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By M. Brock Fenton, Alan D Grinnell, Arthur N. Popper, Richard R. Fay (eds.)

ISBN-10: 1493935259

ISBN-13: 9781493935253

ISBN-10: 1493935275

ISBN-13: 9781493935277

Arguably biosonar is without doubt one of the ‘eye-opening’ discoveries approximately animal habit and the auditory structures of echolocators are entrance and middle during this tale. Echolocation through bats has confirmed to be a digital gold mine for colleagues learning neurobiology, whereas supplying many wealthy examples of its impression on different components of bats’ lives. during this quantity we in short evaluate the heritage of the subject (reminding readers of the 1995 listening to through Bats). We use a bankruptcy on new findings within the phylogeny of bats to place the knowledge that follows in an evolutionary context. This comprises an exam of the prospective roles of Prestin and FoxP2 genes and numerous anatomical positive aspects affecting bat vocalizations. We introduce contemporary paintings at the function of noseleafs, ears, and different facial elements at the focusing of sound and choice of echoes. ​

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Extra resources for Bat Bioacoustics

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1). It follows that molecular-based phylogenies do not find support for the monophyly for Microchiroptera nor, by inference, a single acquisition of laryngeal echolocation in the ancestor of the echolocating lineages. 3) (Jones et al. 2013). , Parker et al. 2013; Tsagkogeorga et al. 2013) and the recovery of key transition bat fossils, such as Onychonycteris finneyi (Simmons et al. 2008; Veselka et al. 2010), this question still remains to be answered and represents a grand challenge in biology (see Teeling et al.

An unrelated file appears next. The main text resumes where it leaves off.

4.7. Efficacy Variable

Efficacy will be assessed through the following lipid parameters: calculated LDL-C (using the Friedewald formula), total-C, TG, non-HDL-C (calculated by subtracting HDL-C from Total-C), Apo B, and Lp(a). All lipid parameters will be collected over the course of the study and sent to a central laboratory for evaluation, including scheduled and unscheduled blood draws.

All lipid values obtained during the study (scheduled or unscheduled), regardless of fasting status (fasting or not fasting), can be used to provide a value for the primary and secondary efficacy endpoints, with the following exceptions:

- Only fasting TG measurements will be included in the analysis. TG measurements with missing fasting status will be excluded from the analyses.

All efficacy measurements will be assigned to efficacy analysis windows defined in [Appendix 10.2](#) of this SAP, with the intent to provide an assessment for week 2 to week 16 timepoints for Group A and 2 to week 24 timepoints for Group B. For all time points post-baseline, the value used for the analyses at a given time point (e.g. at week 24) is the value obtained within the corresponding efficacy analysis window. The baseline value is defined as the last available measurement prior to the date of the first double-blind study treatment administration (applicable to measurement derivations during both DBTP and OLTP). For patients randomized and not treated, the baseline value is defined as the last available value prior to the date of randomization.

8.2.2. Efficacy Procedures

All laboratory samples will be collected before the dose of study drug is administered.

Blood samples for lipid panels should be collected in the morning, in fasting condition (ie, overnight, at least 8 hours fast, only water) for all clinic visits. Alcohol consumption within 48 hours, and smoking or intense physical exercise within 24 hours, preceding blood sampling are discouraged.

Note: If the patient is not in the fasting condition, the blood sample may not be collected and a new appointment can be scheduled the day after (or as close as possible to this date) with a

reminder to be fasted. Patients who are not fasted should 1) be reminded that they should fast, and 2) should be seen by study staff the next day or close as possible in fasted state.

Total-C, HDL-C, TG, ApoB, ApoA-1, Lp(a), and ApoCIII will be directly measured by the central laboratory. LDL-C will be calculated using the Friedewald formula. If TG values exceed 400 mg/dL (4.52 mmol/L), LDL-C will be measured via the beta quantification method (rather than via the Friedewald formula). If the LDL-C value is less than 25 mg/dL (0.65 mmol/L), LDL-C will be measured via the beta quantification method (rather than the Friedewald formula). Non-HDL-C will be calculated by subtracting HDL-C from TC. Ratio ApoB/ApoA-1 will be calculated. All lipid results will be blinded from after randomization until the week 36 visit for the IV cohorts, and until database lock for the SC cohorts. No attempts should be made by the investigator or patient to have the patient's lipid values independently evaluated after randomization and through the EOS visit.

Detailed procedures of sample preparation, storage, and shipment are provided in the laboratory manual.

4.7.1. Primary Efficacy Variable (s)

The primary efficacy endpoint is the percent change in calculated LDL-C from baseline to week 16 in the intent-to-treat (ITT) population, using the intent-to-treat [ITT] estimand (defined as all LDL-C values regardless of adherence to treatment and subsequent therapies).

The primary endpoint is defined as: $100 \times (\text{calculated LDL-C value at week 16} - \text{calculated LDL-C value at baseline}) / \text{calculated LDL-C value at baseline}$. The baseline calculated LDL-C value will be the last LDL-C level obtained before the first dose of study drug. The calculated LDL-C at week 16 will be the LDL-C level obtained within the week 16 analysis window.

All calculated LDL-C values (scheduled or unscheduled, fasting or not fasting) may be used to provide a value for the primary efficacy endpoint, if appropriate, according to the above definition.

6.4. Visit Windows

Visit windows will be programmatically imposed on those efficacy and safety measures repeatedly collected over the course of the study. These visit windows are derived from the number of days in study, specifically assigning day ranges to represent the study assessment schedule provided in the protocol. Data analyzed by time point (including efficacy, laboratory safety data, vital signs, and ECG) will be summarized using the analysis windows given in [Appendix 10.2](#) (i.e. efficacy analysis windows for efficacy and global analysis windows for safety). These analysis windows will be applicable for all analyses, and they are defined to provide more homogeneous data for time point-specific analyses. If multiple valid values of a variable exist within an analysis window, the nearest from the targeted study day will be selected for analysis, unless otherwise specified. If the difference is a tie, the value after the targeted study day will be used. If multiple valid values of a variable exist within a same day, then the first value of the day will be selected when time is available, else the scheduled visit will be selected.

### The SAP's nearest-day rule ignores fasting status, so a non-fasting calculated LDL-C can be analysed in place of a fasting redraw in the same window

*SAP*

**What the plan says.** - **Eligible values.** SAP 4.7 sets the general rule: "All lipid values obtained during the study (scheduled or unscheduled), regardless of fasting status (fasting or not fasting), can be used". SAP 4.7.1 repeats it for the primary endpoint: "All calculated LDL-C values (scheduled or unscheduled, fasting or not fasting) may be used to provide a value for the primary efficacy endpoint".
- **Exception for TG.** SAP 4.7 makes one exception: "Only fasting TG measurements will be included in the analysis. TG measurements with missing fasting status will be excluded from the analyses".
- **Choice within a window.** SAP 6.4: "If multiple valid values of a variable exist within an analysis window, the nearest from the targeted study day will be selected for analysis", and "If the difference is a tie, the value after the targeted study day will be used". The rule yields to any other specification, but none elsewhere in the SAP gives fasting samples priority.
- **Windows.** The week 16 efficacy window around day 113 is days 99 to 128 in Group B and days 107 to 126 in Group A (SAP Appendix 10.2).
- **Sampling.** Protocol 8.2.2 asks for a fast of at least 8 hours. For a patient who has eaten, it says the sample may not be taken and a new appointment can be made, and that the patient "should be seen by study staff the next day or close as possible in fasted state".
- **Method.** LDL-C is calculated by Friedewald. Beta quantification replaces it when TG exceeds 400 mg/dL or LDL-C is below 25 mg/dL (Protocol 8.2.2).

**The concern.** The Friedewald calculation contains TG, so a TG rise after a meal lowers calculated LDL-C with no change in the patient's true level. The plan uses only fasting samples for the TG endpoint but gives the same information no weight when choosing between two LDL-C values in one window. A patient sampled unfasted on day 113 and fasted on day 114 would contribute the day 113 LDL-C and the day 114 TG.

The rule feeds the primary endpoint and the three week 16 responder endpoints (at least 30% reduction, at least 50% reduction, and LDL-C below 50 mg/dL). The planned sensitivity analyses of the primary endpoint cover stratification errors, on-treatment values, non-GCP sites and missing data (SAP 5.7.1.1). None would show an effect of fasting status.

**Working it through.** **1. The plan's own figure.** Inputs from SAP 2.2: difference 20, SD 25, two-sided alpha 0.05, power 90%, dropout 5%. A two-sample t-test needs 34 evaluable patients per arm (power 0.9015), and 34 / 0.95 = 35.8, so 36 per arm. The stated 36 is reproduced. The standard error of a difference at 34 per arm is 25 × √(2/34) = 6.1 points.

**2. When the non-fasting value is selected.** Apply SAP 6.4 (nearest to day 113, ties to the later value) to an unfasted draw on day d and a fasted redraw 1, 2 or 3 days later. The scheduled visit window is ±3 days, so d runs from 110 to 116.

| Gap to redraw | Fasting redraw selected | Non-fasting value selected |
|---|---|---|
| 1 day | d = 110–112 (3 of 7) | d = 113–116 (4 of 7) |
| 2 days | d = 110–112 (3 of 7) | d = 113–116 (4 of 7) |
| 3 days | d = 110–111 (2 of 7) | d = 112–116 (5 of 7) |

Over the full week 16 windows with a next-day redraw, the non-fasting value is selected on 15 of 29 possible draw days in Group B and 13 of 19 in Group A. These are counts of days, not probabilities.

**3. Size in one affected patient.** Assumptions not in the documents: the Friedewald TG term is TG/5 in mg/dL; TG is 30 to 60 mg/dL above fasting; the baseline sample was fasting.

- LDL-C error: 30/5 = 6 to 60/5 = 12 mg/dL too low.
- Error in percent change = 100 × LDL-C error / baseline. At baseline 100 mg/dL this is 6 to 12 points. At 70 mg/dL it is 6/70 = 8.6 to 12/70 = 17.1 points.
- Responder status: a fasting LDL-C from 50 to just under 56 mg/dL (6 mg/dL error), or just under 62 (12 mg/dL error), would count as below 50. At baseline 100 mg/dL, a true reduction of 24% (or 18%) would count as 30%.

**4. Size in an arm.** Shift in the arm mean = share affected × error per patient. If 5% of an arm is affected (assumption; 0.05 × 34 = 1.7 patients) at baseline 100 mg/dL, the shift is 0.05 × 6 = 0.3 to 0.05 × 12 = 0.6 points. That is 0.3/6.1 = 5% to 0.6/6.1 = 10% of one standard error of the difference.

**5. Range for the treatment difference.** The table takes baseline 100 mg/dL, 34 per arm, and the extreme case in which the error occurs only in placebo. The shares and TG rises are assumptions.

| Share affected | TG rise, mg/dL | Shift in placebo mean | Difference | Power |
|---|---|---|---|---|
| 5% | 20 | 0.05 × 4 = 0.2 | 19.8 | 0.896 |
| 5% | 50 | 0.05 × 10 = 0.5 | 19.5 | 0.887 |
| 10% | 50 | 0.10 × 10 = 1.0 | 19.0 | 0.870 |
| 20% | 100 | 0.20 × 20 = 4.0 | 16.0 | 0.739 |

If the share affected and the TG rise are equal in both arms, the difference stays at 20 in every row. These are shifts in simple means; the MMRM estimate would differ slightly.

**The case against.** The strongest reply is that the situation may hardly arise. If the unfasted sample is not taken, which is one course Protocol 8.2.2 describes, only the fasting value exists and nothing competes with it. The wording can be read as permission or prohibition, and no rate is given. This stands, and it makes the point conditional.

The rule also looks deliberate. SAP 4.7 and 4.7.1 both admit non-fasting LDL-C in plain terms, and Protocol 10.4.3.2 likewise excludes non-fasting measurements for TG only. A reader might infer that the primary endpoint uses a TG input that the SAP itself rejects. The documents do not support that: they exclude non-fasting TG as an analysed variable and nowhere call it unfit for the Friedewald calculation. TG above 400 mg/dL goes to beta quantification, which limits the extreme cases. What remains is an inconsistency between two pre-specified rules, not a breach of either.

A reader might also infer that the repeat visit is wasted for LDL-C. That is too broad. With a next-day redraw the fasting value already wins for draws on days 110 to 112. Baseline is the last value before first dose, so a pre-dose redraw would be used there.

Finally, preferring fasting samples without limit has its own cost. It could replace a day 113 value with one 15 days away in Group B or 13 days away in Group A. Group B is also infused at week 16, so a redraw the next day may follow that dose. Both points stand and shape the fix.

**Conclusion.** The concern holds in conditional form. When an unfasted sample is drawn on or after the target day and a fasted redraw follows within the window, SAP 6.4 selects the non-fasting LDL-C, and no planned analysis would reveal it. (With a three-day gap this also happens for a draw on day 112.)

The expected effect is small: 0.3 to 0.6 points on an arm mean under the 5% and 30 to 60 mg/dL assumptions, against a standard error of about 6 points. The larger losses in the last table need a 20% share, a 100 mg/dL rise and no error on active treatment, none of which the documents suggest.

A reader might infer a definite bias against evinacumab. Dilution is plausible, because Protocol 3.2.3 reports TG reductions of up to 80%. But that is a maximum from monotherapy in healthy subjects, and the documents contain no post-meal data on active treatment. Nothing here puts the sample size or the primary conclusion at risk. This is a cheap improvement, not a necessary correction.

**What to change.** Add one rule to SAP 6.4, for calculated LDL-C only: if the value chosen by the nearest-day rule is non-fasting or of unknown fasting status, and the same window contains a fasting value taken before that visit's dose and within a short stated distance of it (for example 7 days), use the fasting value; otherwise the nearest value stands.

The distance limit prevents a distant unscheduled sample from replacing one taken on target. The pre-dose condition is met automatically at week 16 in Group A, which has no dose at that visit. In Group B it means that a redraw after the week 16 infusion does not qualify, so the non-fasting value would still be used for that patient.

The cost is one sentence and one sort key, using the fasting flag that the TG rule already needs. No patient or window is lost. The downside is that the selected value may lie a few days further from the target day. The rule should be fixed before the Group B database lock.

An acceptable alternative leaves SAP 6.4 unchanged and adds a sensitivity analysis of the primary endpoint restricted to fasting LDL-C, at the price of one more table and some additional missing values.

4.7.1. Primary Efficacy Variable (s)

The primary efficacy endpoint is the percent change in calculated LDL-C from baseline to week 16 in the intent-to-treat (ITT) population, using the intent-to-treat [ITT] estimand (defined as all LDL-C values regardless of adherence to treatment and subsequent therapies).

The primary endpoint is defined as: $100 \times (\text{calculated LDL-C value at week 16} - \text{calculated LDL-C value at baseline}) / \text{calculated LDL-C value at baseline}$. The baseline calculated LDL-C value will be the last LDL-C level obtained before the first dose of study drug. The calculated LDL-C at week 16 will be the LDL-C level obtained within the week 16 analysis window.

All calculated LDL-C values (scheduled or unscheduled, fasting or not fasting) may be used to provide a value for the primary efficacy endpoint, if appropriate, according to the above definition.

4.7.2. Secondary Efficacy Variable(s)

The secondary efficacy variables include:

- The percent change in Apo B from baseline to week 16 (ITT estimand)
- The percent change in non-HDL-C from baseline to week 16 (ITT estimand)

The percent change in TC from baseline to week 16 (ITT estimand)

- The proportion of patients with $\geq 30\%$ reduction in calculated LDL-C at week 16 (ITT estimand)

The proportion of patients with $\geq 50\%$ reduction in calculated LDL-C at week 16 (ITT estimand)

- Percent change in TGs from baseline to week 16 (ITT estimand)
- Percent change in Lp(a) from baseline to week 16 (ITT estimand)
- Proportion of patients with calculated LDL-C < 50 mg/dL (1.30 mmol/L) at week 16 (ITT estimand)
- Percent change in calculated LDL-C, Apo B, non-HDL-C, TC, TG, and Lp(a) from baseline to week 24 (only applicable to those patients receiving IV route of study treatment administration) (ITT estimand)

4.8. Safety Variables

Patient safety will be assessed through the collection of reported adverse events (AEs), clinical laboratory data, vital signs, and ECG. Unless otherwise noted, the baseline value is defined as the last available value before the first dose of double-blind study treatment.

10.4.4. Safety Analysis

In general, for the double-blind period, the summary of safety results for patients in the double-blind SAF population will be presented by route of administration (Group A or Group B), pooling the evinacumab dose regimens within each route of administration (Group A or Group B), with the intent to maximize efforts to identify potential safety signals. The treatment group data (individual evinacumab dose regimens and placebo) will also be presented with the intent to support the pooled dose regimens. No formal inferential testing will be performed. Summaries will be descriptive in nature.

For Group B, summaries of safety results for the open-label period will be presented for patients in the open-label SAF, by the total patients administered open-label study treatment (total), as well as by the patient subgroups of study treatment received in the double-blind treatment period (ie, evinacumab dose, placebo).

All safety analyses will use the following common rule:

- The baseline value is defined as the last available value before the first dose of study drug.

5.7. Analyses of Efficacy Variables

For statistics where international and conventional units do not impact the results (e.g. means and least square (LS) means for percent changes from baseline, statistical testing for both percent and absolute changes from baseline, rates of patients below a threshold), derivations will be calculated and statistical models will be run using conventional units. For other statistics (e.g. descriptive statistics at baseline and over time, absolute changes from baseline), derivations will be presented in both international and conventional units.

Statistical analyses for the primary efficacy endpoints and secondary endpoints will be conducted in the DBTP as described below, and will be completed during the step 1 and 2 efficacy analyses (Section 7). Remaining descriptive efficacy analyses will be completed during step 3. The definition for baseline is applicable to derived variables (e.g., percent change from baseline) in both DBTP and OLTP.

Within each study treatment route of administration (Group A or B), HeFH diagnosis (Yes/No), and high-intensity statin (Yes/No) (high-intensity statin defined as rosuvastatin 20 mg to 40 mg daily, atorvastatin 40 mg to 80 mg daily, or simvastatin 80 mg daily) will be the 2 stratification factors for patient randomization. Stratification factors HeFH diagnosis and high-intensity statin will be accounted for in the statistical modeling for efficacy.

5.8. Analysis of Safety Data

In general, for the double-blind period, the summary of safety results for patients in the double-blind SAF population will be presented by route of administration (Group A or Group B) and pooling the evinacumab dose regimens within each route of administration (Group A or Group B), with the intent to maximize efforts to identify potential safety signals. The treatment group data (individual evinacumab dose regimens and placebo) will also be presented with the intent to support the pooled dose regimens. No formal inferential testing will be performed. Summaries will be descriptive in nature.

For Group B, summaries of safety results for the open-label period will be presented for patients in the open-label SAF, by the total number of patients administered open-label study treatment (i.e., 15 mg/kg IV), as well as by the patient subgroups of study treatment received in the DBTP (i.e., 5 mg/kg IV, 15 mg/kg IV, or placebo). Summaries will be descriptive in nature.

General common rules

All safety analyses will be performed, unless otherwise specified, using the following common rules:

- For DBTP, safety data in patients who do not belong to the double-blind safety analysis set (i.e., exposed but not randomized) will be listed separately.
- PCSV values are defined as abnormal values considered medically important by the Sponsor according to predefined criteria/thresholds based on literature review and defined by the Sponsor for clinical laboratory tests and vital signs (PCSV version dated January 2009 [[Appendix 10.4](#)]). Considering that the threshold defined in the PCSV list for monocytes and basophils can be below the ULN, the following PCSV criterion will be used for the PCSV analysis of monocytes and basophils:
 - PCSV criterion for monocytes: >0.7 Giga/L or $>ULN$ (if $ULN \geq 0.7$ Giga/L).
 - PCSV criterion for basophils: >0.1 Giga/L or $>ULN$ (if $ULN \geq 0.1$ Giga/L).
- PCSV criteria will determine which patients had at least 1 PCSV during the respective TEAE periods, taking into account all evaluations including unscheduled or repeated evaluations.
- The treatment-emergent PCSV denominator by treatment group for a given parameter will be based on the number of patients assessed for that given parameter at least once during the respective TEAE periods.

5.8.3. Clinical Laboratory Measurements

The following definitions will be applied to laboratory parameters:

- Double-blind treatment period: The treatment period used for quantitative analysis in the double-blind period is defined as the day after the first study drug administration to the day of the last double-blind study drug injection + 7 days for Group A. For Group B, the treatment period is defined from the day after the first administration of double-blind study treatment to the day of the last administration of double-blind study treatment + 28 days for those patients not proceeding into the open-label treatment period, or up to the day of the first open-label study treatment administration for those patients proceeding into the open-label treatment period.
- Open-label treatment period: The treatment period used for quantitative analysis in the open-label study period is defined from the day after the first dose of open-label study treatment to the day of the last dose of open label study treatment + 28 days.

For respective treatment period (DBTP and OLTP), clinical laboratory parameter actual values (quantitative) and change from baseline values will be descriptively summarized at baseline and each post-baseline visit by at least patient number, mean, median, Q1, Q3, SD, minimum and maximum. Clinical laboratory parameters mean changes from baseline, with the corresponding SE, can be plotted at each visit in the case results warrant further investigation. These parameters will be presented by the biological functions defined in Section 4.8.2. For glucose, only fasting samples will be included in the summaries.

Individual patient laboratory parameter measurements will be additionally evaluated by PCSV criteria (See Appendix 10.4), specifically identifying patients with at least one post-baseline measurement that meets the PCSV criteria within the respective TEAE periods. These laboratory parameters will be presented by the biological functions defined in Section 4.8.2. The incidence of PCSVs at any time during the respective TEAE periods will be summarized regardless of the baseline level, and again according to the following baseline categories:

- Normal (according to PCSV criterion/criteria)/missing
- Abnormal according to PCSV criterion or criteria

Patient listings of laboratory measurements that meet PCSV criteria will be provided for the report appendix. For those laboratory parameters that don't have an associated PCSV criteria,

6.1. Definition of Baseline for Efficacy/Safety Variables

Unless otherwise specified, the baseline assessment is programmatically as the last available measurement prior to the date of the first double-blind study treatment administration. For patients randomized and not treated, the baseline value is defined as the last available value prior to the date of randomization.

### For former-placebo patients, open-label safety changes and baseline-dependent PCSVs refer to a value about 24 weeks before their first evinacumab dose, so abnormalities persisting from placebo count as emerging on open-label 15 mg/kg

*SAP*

For example, much of our knowledge of hearing genes has come from identifying microsatellite loci or single-nucleotide polymorphisms (SNPs) that are associated with hearing impairment and then looking for genes near to these markers. By applying these so-called genome-wide association studies (GWAS) to sequence data from humans (Van Laer et al. 2010) and other species (Kluth and Distl 2013), the loci underpinning a large range of deafness conditions have been mapped to chromosomal positions, and, in many cases, the genes themselves have been identified.

They focus, in part, on the arms race between bats and their animal prey, particularly examples of hearing-based defenses that have evolved several times in insects. They feature species of bats that appear to use a variety of approaches to find their prey, stepping outside the behavior expected from animaleating bats. In Chapter 5, Annette Denzinger, the late Eli Kalko, Marco Tschapka, Alan Grinnell, and Uli Schnitzler review the evidence supporting the view that communities of bats consist of guilds of species.

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Bat Bioacoustics by M. Brock Fenton, Alan D Grinnell, Arthur N. Popper, Richard R. Fay (eds.)

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